– Wildcard
    Commented Aug 6, 2018 at 22:51
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    @MissouriSpartan Yes, absolutely. Commented Feb 26, 2019 at 19:33

A story is like a person. Many people lead similar lives and yet each person we meet is unique. Every fireman we meet is a different fireman. Every nurse is a different nurse. Every teacher is a different teacher. Every cop is a different cop.

Even when they fall into stereotypical behaviors -- even if the firmen all keep dalmatians and the cops all eat donuts -- they are still unique individual people. The ones we know, we recognize. When we meet another, they are not the same person, through their life and work may be very similar. A stranger from the next firehouse is not your fireman buddy, even if they wear the same hat, support the same teams, drink the same beer, and live on the same street.

We meet each story as we meet each person. They may take a familiar form, have a familiar plot and setting and crisis and resolution, but they are unique stories and we recognize them a such.

But when we meet a story that is trying to be another story in disguise, we are not fooled. When we meet a story that is aping another story, we see through the deception. This is not a matter of degrees. It can't be decided by counting plot points or by doing side by side character and event comparisons. It is a matter of character. It is not quantifiable, but it is instantly recognizable. (Somehow, I think, we recognize the pale imitation even when we have not seen the original, just as we would recognize a wax work as wax even if we had never met the real person.)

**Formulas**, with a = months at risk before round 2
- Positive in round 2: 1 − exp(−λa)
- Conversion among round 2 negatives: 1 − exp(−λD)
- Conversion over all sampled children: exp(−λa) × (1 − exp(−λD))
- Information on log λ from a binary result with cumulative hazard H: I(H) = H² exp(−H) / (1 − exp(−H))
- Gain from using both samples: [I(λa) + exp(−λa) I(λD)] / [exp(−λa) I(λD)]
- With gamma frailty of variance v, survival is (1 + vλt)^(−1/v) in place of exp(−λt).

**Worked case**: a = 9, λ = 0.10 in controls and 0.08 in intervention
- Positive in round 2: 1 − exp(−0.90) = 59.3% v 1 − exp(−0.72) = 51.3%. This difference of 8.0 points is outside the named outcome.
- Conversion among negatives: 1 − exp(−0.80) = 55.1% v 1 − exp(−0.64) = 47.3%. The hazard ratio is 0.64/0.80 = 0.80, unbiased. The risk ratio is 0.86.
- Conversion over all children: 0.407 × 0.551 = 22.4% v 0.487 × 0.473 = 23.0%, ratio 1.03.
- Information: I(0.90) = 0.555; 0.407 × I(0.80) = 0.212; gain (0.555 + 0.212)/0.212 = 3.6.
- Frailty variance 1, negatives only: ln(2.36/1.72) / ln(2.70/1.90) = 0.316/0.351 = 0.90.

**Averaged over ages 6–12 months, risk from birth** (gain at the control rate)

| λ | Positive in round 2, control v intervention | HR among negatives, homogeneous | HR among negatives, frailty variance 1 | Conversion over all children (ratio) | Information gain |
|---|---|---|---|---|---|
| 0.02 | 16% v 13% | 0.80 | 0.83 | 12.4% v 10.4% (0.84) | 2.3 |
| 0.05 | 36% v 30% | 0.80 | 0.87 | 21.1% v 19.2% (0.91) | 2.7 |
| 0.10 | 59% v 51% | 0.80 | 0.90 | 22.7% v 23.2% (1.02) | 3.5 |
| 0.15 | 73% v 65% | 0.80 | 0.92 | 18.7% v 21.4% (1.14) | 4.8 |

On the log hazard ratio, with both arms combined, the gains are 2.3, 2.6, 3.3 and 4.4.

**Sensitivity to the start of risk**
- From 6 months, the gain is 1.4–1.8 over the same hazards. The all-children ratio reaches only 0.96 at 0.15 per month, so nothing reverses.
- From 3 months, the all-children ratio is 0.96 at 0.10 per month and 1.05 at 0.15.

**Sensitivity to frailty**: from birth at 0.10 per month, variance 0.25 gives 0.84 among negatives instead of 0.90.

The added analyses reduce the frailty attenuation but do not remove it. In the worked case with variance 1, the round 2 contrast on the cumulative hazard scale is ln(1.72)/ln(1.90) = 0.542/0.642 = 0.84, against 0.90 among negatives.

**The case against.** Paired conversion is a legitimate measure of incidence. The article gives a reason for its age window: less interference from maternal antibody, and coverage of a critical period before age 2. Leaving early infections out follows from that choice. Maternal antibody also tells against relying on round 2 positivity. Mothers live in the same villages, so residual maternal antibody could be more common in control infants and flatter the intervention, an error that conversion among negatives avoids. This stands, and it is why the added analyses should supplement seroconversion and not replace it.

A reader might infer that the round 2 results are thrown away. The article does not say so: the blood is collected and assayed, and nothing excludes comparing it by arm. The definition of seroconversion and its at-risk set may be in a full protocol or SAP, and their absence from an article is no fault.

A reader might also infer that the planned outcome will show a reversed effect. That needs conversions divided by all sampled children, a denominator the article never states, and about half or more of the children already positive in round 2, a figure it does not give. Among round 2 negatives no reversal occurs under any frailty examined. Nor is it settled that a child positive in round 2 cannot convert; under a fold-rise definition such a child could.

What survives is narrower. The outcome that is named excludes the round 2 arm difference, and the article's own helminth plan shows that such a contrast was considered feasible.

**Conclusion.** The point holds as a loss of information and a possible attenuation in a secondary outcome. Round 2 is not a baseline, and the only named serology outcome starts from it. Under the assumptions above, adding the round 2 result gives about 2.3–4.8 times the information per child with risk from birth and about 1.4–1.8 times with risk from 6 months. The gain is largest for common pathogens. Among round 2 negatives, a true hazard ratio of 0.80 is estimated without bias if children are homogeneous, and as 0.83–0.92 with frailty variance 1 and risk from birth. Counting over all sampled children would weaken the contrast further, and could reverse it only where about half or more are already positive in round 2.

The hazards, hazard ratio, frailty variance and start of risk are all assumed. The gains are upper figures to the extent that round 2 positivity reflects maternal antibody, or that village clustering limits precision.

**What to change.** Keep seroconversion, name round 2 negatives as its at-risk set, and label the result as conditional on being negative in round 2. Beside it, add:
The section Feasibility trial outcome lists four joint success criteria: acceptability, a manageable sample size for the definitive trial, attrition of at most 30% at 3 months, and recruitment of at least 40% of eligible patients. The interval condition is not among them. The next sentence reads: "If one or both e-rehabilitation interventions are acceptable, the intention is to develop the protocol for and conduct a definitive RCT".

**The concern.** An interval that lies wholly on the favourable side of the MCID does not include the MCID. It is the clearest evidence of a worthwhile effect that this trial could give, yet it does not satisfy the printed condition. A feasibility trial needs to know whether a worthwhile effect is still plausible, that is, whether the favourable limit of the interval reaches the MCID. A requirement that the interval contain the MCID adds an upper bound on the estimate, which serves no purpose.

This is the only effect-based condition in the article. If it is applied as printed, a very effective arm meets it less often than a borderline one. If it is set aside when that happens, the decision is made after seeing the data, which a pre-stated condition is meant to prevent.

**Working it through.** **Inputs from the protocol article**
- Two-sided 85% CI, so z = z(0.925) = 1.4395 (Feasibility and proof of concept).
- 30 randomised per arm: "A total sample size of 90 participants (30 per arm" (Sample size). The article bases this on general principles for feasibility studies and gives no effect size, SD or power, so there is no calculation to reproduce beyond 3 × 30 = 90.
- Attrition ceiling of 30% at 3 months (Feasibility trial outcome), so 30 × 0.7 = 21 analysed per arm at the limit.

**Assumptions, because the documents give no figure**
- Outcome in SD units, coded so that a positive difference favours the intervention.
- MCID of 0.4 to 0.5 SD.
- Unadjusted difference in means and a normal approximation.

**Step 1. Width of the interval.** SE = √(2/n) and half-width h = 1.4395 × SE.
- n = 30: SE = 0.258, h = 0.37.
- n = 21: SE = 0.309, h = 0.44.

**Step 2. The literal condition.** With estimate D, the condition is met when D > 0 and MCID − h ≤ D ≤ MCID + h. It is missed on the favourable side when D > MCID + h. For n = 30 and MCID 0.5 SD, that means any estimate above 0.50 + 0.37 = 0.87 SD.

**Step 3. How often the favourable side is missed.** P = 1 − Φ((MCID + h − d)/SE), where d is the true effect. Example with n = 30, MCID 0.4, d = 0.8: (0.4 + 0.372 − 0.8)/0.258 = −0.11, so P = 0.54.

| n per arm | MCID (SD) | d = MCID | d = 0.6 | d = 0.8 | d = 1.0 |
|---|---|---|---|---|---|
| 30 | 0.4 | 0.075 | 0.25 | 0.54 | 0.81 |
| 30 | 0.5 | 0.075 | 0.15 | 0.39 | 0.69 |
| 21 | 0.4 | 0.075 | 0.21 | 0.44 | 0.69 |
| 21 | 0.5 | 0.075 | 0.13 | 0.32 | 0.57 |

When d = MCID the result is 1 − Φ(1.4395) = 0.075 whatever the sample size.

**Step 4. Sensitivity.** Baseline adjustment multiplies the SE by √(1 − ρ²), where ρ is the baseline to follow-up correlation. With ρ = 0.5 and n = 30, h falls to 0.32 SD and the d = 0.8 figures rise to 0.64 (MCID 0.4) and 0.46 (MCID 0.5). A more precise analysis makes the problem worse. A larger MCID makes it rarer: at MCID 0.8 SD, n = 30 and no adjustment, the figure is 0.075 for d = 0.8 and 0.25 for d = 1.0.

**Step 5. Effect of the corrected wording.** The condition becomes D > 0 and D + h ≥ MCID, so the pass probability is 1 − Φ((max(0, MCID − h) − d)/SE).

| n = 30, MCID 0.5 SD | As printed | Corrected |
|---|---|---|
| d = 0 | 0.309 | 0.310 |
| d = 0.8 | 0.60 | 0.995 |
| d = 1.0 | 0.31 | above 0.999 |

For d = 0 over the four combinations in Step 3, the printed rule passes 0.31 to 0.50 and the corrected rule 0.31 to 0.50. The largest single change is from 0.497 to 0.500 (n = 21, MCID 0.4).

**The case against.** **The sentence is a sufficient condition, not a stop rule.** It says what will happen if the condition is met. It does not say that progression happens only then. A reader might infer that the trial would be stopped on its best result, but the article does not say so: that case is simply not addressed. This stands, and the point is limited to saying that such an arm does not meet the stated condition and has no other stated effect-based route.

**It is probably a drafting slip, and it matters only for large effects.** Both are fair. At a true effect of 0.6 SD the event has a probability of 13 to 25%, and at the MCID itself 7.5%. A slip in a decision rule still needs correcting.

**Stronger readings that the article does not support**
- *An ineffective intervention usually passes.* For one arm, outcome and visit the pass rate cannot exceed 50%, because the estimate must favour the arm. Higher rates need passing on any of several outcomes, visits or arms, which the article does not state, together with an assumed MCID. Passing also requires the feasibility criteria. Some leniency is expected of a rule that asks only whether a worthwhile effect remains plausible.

Is your story to similar to a published work. Does it feel similar? Does it feel derivative? Does it feel like pastiche? It is really all about authenticity and authenticity is a property of the whole not the parts.


There is a theory that all stories basically boil down to either the same 6-7 things*, or all stories are retellings of the Hero's Journey.

*E.g. Man vs man, man vs nature, man vs himself, going somewhere and returning (etc.)

Which doesn't really mean anything, except that if your categories are broad enough eventually you can cram everything into them.

Also remember that 50 Shades of Grey started out as fan-fiction for Twilight.

So if something is too similar, the serial numbers can be filed off later.


Great question. I wouldn’t worry about it. One of my favorite series is called the Tapestry series and on so many levels the first book is a carbon copy of Harry Potter. The truth is, when someone likes a story, they want to hear it again. History has shown that some of the best stories get retold over and over again adapting every time with the flair of the story teller.

Tell your story. If it feels too much like the other stories you’ve read, ask yourself why you’re writing it? If the why isn’t meaningful to you, that’s where you should worry, but if why you were writing it in the first place feeds your passion of storytelling, you’re stay the course, the similarities will be indistinguishable when readers see you on paper.